My husband and I opened our new store (The Three Little Bears Cottage Store) in the small community of Smiths Cove, Nova Scotia, with great expectations one morning in early December 2013. We changed our “Opening Soon” and “CLOSED” signs to “OPEN”. We waited inside for the inevitable herd of eager, curious shoppers. Oh, we knew some of them wouldn’t buy much. They would step in mainly just to look around and see what this new store in their small community was all about. After all, everything shut down in the fall in this tourist-driven village filled with campgrounds, motels and inns and didn’t open again until the spring.
This new store was a re-creation of Fundy’s Mountain General Store, the store in Hillsburn that we had sold in September. So we knew exactly what we were doing (or so we thought!). The general store with takeout that we had sold was popular and well supported by many in the community (again, small and rural) that surrounded it. They had had a store for as long as anyone could remember, and they weren’t about to lose it. We didn’t expect them to buy their week’s groceries in our little store, but they would pop in for two or three items rather than drive over North Mountain to Annapolis Royal. It worked well for all concerned. A bad day for us sales-wise was $500.
We had two customers that first day in early December. Total before-tax sales didn’t even crack $10. The next day was a little bit worse, and the next day saw no sales.
Well, $10 isn’t that bad, you say. It isn’t great, but it’s still $10.
No, it’s not. Don’t forget that retailers buy and resell. What they actually make from selling an item depends on the margin between what they paid for it and what they sold it for. We may have made $3 on the day. Some products have a much better margin than others. Milk (a top seller) has one of the worst. We currently pay $4.23 for a 2 Litre milk and sell it for $3.99 because the going price in the nearby Conway supermarkets is $3.69. We do receive a small rebate so don’t actually lose money. Tobacco products are another item that have to be priced close to cost in order to stay competitive. On average, we may make 50 cents on a pack. With some, it is less than that. If we had to borrow to buy the cigarettes, the interest chews up any actual profit.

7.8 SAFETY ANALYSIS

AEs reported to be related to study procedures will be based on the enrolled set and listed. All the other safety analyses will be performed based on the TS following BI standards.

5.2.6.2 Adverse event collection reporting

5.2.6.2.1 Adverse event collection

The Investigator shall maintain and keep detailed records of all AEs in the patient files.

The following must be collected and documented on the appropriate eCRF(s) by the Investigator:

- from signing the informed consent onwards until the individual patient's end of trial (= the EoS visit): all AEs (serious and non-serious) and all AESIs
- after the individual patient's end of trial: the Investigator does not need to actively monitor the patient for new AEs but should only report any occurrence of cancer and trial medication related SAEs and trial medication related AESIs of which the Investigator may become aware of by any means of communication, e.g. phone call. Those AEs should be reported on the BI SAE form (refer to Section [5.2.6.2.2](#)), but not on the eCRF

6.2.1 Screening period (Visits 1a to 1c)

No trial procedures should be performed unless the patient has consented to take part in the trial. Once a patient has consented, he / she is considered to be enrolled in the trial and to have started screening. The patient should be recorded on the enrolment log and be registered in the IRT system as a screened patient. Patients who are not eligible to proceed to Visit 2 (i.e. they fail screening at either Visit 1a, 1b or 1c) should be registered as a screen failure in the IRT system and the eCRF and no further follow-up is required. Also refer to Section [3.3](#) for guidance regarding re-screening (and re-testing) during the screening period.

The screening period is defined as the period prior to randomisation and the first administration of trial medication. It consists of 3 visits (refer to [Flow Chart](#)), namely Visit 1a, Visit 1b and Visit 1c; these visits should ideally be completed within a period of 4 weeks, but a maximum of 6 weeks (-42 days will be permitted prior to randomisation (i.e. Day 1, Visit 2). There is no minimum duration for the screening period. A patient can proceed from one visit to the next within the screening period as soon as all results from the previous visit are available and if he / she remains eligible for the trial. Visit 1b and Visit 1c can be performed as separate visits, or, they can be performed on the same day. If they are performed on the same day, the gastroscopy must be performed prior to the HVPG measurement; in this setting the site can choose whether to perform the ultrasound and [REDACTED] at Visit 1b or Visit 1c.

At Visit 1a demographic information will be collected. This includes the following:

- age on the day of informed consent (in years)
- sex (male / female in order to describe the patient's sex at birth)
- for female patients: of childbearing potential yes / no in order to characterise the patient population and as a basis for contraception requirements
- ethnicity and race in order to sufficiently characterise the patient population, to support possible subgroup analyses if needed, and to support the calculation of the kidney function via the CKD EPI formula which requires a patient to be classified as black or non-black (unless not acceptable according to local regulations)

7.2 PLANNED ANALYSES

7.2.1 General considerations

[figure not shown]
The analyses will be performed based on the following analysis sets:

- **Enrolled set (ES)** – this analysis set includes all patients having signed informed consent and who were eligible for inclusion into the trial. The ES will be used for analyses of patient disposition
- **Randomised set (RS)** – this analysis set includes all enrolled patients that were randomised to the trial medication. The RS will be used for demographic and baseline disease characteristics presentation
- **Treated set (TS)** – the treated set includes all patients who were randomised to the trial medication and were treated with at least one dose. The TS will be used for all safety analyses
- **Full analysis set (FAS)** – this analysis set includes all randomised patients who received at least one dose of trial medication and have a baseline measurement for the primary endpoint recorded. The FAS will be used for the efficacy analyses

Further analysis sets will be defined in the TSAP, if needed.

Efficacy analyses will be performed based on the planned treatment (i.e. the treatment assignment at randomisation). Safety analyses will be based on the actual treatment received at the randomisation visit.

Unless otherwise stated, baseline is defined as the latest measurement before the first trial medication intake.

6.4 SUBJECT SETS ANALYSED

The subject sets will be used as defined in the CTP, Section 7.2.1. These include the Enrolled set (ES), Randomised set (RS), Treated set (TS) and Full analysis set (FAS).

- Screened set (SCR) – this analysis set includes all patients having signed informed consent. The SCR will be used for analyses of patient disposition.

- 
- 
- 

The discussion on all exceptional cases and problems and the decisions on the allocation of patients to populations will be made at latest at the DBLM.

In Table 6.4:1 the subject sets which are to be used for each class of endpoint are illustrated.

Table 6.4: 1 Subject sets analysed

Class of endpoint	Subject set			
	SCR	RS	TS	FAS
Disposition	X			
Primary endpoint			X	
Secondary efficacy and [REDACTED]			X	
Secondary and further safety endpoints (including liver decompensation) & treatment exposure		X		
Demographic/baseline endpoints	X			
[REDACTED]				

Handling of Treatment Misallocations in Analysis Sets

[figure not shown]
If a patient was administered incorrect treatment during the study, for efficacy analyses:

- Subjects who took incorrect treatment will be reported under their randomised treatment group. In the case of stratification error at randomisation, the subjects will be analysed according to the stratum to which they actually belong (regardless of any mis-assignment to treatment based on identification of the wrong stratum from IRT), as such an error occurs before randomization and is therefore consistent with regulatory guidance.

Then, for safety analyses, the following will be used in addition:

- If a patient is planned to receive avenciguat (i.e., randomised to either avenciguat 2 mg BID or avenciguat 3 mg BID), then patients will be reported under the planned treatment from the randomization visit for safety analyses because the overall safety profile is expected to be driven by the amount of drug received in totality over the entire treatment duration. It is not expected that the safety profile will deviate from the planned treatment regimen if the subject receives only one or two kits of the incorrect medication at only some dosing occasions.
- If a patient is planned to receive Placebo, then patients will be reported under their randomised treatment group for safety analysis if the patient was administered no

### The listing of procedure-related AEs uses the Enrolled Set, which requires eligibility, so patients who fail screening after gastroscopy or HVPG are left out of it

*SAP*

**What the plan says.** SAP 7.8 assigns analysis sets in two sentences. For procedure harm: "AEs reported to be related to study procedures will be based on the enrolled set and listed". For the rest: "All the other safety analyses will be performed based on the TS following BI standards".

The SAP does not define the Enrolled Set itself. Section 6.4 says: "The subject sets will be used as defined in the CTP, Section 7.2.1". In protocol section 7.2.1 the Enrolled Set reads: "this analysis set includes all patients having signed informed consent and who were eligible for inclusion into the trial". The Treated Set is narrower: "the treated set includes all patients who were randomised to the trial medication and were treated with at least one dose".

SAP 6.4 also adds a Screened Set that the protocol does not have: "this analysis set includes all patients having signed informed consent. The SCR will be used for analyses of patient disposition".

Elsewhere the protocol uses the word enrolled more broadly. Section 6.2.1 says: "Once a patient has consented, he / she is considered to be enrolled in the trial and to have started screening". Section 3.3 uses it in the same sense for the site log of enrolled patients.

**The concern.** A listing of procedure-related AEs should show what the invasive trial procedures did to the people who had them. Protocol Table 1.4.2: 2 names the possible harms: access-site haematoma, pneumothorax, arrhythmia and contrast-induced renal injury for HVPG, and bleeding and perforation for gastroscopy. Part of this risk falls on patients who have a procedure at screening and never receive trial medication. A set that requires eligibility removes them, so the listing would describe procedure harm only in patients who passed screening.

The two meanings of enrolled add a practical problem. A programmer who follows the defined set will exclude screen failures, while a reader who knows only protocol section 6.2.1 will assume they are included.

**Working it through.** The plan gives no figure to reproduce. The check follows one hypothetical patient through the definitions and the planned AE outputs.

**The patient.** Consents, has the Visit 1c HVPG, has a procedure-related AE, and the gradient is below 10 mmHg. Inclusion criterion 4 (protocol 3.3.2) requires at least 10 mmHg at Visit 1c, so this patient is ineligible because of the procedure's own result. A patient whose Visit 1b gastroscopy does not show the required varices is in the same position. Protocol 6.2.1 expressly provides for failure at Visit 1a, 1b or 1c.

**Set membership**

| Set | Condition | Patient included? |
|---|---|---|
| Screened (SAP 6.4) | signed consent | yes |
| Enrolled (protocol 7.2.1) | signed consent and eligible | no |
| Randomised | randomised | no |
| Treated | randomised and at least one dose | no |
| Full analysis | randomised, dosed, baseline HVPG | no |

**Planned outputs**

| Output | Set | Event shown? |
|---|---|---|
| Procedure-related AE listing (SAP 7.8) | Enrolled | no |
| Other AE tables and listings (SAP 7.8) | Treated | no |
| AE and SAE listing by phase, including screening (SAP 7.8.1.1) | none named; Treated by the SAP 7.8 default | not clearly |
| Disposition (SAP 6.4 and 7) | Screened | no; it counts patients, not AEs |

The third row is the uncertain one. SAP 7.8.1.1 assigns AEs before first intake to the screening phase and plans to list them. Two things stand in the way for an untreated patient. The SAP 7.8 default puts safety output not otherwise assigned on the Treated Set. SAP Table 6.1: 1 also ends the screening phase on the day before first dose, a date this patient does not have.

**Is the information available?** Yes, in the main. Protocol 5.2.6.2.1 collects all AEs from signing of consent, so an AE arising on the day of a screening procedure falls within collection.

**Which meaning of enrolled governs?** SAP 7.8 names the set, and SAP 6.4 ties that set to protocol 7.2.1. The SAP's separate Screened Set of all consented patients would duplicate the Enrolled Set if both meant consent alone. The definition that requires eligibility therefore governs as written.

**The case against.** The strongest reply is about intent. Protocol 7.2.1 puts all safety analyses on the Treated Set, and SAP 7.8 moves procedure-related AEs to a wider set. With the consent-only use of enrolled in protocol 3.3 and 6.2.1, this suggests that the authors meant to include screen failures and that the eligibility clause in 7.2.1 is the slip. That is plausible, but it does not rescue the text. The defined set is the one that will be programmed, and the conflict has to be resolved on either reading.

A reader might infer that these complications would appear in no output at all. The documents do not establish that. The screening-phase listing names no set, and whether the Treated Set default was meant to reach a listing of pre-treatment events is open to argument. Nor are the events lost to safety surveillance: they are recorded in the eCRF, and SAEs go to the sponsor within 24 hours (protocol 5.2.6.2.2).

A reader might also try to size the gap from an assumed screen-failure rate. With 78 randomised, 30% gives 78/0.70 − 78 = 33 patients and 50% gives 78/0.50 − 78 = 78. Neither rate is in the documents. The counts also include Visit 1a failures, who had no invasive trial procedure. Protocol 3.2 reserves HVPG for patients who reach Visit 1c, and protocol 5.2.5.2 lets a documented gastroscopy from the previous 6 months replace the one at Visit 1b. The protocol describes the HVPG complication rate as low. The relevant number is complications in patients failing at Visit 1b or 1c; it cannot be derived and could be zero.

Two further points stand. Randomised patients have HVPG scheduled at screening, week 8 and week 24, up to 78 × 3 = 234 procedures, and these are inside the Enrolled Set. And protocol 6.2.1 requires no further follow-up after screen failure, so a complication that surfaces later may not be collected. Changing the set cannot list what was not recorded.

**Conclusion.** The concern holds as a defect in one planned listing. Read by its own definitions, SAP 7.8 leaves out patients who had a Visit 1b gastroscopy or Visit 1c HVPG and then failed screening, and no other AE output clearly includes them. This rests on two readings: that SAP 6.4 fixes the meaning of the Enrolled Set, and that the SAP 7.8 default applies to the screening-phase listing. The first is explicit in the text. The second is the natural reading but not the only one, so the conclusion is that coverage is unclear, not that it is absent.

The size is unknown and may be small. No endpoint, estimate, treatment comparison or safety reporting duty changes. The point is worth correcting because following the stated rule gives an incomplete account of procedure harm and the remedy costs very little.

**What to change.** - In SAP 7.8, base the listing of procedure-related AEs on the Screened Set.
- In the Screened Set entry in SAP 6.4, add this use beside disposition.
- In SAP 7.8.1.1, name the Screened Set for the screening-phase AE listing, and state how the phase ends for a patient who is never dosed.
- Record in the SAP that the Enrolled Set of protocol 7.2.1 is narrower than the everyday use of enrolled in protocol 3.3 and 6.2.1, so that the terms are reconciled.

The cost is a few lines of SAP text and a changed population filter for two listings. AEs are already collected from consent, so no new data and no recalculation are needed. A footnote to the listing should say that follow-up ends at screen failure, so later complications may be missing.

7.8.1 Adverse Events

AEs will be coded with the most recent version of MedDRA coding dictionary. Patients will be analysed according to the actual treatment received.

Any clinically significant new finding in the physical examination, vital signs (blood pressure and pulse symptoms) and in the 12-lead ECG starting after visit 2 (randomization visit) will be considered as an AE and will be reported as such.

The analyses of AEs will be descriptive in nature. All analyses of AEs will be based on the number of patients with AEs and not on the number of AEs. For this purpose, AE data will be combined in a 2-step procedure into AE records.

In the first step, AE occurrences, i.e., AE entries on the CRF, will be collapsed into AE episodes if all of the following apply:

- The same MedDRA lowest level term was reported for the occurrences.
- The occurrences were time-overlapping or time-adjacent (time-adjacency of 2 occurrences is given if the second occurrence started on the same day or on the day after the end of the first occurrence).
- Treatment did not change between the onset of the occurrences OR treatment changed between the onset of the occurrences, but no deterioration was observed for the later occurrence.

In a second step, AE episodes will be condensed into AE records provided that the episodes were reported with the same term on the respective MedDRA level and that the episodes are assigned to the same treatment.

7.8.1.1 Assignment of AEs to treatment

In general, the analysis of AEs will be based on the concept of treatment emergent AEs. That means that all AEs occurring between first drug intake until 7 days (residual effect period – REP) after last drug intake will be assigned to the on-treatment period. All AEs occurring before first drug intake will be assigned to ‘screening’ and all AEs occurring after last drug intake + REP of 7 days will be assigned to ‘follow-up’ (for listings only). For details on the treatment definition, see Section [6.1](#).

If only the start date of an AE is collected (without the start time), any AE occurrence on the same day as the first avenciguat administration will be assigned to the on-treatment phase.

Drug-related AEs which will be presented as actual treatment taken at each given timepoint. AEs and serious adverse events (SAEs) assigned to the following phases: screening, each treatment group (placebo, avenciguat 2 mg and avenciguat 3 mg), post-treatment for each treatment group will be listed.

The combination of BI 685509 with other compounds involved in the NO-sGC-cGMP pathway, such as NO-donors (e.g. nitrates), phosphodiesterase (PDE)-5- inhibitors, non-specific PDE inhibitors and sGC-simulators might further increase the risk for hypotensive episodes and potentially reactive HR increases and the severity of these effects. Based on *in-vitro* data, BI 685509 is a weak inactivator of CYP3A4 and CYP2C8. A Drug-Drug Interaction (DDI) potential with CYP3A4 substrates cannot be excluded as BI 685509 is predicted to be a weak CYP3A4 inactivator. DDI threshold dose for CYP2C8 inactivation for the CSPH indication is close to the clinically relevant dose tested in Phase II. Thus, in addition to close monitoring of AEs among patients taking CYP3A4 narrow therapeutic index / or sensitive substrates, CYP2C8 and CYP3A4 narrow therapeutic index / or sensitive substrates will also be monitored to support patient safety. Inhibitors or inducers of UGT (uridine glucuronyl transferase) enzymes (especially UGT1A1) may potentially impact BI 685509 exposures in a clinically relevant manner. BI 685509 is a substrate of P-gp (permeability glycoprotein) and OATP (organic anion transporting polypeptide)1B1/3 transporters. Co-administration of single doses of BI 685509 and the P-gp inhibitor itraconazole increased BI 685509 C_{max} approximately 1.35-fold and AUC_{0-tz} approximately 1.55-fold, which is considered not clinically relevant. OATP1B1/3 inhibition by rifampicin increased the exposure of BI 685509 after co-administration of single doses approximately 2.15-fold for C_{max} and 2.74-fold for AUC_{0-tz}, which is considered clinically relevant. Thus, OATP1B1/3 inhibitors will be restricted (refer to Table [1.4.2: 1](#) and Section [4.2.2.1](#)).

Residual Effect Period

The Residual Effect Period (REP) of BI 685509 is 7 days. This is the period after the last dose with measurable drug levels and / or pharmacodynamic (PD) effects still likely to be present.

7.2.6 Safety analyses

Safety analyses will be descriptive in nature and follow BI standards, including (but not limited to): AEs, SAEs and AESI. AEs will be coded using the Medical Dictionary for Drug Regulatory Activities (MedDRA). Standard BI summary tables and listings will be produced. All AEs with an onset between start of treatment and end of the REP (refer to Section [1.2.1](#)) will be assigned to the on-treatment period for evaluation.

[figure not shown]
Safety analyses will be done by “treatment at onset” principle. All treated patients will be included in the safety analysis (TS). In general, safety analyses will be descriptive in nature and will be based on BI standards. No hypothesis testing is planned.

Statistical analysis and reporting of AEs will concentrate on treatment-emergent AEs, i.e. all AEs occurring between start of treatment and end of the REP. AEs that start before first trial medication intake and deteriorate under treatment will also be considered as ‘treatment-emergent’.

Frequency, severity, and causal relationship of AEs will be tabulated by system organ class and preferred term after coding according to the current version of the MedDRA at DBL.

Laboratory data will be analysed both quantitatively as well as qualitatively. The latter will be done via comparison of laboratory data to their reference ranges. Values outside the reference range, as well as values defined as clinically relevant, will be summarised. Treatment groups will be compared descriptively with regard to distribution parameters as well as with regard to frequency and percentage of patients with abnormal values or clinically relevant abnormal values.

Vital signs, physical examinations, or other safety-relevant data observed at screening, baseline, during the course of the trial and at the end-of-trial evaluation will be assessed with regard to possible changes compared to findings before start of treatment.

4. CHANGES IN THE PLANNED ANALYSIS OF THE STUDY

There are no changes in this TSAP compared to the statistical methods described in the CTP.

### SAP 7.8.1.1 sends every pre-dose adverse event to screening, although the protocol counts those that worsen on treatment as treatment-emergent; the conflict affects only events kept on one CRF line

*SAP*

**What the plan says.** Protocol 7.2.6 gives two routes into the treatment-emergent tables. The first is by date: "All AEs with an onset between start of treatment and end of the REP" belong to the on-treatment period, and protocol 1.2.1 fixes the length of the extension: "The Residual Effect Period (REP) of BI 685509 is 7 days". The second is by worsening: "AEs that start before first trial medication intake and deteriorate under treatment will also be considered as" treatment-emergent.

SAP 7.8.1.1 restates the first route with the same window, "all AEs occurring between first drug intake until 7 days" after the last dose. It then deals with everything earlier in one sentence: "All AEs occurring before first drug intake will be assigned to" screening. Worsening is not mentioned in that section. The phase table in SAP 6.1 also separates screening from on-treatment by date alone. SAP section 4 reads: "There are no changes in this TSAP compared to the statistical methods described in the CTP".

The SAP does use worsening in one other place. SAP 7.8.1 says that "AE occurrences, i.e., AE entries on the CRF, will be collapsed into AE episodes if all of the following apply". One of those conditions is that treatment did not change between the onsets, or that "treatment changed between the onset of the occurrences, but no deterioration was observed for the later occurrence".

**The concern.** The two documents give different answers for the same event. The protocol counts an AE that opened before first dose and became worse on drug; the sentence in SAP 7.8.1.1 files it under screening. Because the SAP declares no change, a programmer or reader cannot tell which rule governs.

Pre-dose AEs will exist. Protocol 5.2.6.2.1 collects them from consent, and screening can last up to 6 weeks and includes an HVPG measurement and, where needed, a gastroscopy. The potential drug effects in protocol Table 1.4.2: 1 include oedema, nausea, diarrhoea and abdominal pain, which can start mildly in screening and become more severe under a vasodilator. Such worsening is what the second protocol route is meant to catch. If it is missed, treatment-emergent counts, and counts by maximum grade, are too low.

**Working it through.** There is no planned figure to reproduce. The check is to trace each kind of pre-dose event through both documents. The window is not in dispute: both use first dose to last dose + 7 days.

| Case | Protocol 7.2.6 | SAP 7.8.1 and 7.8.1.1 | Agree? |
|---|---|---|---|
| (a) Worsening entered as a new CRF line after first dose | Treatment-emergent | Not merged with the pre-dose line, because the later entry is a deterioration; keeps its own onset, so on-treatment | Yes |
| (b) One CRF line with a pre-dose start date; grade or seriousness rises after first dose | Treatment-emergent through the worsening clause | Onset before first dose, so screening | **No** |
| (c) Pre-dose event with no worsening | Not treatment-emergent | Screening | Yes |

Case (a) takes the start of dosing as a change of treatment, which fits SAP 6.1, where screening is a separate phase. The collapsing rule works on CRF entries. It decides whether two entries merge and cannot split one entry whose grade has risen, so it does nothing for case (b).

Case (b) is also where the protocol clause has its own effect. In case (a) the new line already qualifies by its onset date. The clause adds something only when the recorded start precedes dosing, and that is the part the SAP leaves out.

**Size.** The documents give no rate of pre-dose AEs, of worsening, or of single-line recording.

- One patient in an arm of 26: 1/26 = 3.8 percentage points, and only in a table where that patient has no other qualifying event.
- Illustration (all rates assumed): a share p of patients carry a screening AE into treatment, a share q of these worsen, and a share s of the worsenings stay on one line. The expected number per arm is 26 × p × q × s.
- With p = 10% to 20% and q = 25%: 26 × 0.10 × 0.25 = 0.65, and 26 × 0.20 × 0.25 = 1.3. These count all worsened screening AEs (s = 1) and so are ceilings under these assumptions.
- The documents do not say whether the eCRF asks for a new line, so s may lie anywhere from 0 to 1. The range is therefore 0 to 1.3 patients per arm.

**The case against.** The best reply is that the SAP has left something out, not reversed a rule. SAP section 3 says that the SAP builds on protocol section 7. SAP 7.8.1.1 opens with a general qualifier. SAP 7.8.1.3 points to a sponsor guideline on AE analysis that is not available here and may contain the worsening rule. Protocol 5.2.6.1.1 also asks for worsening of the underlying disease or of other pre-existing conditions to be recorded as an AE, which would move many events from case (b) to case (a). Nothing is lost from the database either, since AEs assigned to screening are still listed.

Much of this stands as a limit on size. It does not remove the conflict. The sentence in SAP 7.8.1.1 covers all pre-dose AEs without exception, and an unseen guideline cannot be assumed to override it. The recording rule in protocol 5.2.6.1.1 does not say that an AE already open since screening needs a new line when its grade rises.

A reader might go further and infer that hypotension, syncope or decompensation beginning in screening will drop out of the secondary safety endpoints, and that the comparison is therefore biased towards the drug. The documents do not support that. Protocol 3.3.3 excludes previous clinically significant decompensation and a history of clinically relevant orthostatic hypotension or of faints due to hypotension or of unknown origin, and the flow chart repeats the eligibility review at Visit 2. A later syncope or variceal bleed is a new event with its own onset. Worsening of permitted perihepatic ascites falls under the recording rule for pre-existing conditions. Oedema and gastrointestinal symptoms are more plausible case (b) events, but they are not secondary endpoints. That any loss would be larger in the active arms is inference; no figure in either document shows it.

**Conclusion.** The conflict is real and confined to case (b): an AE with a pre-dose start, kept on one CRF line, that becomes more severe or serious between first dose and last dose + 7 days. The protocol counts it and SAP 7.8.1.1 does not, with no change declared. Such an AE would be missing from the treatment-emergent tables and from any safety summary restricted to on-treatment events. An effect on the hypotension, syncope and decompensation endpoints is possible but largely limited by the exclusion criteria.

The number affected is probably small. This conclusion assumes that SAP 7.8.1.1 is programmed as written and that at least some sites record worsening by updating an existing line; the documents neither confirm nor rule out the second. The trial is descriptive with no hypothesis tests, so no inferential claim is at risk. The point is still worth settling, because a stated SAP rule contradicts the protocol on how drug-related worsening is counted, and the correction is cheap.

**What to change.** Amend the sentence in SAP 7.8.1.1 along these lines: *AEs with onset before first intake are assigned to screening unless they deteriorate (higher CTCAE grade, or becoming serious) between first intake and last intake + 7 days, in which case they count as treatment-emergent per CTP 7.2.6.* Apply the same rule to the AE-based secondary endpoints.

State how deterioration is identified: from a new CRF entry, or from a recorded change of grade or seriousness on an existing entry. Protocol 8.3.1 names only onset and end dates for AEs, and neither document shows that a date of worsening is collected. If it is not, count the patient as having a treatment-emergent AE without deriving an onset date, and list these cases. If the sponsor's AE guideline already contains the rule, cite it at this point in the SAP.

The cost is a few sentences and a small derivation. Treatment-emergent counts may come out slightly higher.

The days and weeks that followed showed slight improvement. We gradually began to acquire a handful of regulars who would come in to buy one or two target items. We knew we were in the off-season, but this was ridiculous. Didn’t any of the locals eat?
It was time to re-evaluate. Why did a store that worked in one location not work in another?
We had sold our store because we had wanted to start a new business with more facets than a basic convenience store. Having moved to Nova Scotia from Ontario two years previously to buy the general store, we were aware of some differences between the two provinces. What we had considered to be our small have-not city of 20,000 in Ontario (Brockville) was richly endowed with shopping outlets compared to the region of Nova Scotia in which we now found ourselves living. We were going to change that by opening a small store with a few different specialties. The convenience store part would tide us over while the other aspects developed (pet store with live pets, plant store with a selection of soils, a food section with Dutch and local products, a Christian book area, a small consignment area, a livestock feed and farm supply department, a dairy bar with soft-serve ice cream for the campers and tourists). We would do our part to fill in some of the many retail holes we noticed in the area. We would skip the takeout, though, as this was not really “our thing”.
But the convenience store part wasn’t tiding anything over. It seemed like a total failure, and after a couple of months we began to seriously wonder if we had made a mistake and should put the property back on the market.
What do you do when your brand-new business is on the brink of extinction?
Visit my post What to Do When Your Business is “Failing” to see some of the options we’ve been considering.